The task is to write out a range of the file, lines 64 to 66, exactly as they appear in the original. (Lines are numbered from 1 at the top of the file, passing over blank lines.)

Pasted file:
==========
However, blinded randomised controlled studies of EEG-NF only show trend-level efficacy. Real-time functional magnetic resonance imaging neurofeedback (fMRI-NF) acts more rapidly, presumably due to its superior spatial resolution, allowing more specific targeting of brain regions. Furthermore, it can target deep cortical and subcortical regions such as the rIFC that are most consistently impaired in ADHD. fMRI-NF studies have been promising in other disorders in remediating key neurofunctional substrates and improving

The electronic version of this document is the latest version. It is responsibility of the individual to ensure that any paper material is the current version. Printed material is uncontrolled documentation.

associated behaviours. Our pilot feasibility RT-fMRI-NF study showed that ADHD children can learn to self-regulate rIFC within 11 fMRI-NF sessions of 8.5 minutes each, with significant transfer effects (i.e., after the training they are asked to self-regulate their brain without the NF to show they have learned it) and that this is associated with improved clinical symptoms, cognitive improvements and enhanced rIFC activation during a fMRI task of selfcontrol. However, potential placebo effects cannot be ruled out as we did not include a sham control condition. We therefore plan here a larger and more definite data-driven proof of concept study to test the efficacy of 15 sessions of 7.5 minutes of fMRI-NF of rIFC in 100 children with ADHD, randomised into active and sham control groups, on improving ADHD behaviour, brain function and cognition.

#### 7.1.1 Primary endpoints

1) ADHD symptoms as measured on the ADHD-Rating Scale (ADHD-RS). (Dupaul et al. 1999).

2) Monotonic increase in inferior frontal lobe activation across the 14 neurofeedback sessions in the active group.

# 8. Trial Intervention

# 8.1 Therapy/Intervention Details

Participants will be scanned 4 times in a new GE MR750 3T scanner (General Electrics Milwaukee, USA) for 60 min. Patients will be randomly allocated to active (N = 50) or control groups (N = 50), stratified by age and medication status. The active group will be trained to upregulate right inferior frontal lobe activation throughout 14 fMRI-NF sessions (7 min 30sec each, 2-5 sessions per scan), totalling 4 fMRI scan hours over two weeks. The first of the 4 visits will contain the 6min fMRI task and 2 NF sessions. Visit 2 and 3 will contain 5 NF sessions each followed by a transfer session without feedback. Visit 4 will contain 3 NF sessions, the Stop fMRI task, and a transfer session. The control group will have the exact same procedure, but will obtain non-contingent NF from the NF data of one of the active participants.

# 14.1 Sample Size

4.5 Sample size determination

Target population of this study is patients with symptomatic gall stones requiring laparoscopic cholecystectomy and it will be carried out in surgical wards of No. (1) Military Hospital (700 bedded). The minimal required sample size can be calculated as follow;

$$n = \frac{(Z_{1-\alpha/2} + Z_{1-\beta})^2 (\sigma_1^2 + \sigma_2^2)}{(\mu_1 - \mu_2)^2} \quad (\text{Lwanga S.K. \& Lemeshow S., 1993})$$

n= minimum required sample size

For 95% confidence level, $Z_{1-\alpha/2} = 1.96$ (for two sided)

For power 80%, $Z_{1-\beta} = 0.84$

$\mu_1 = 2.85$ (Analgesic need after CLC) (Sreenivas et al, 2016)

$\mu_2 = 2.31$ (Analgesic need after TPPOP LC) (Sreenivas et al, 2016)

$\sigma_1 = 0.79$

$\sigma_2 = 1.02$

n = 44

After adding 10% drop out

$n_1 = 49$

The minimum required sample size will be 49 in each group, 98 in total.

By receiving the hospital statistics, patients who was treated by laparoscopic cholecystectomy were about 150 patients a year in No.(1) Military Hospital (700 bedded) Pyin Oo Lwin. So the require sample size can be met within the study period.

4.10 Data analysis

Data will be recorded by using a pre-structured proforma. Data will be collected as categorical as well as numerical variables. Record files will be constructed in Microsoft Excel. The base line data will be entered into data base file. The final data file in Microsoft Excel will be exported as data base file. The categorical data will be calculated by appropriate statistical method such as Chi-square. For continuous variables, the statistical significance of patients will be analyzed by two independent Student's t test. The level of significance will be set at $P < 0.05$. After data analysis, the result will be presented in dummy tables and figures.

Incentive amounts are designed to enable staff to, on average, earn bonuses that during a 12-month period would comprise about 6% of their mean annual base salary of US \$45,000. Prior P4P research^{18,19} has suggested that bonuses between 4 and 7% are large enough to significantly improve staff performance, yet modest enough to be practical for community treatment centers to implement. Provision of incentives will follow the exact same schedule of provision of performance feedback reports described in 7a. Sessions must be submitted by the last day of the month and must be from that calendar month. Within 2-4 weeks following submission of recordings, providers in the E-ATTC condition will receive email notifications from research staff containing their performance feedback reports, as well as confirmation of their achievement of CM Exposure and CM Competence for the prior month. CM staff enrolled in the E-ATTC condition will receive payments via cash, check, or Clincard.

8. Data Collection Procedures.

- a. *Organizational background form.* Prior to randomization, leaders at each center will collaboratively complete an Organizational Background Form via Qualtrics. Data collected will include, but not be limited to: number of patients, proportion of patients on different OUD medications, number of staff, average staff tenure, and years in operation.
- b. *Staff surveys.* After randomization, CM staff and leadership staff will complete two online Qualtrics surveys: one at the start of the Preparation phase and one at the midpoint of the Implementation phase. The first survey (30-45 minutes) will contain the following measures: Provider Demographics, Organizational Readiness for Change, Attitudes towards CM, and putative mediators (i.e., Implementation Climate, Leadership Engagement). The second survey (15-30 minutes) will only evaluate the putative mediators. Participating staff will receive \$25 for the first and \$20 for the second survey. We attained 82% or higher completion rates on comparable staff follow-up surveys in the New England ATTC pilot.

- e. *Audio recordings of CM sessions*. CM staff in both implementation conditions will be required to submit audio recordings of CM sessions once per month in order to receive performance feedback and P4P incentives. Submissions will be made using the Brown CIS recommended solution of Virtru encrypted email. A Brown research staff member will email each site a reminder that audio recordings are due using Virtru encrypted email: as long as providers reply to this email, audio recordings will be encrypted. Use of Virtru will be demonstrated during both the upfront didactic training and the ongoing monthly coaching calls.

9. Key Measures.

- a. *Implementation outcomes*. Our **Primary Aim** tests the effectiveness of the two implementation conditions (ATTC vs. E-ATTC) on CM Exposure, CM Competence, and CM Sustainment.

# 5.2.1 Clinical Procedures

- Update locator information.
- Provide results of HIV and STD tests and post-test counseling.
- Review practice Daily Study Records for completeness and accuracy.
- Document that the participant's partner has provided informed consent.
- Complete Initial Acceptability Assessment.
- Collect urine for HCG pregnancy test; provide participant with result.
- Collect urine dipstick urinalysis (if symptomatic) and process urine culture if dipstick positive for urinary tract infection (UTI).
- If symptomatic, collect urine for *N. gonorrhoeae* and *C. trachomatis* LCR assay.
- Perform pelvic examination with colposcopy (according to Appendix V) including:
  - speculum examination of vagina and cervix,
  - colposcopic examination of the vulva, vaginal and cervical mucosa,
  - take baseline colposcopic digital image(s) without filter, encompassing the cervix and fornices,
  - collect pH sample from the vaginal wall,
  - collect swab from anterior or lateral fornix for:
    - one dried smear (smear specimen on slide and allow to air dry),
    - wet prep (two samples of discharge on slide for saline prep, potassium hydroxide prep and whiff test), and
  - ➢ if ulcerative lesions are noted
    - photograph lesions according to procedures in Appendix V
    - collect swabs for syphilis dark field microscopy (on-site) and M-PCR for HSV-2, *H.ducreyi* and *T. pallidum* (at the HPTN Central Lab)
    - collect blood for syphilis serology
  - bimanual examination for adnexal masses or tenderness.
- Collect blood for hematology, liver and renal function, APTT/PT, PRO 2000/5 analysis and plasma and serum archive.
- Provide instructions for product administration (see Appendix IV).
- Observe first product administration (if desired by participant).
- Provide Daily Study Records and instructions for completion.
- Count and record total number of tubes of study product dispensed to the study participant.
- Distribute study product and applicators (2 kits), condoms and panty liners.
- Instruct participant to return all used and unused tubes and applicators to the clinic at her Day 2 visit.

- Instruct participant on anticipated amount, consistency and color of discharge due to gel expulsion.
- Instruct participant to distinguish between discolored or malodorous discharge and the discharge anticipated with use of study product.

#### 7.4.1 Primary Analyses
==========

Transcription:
- Instruct participant on anticipated amount, consistency and color of discharge due to gel expulsion.
- Instruct participant to distinguish between discolored or malodorous discharge and the discharge anticipated with use of study product.

#### 7.4.1 Primary Analyses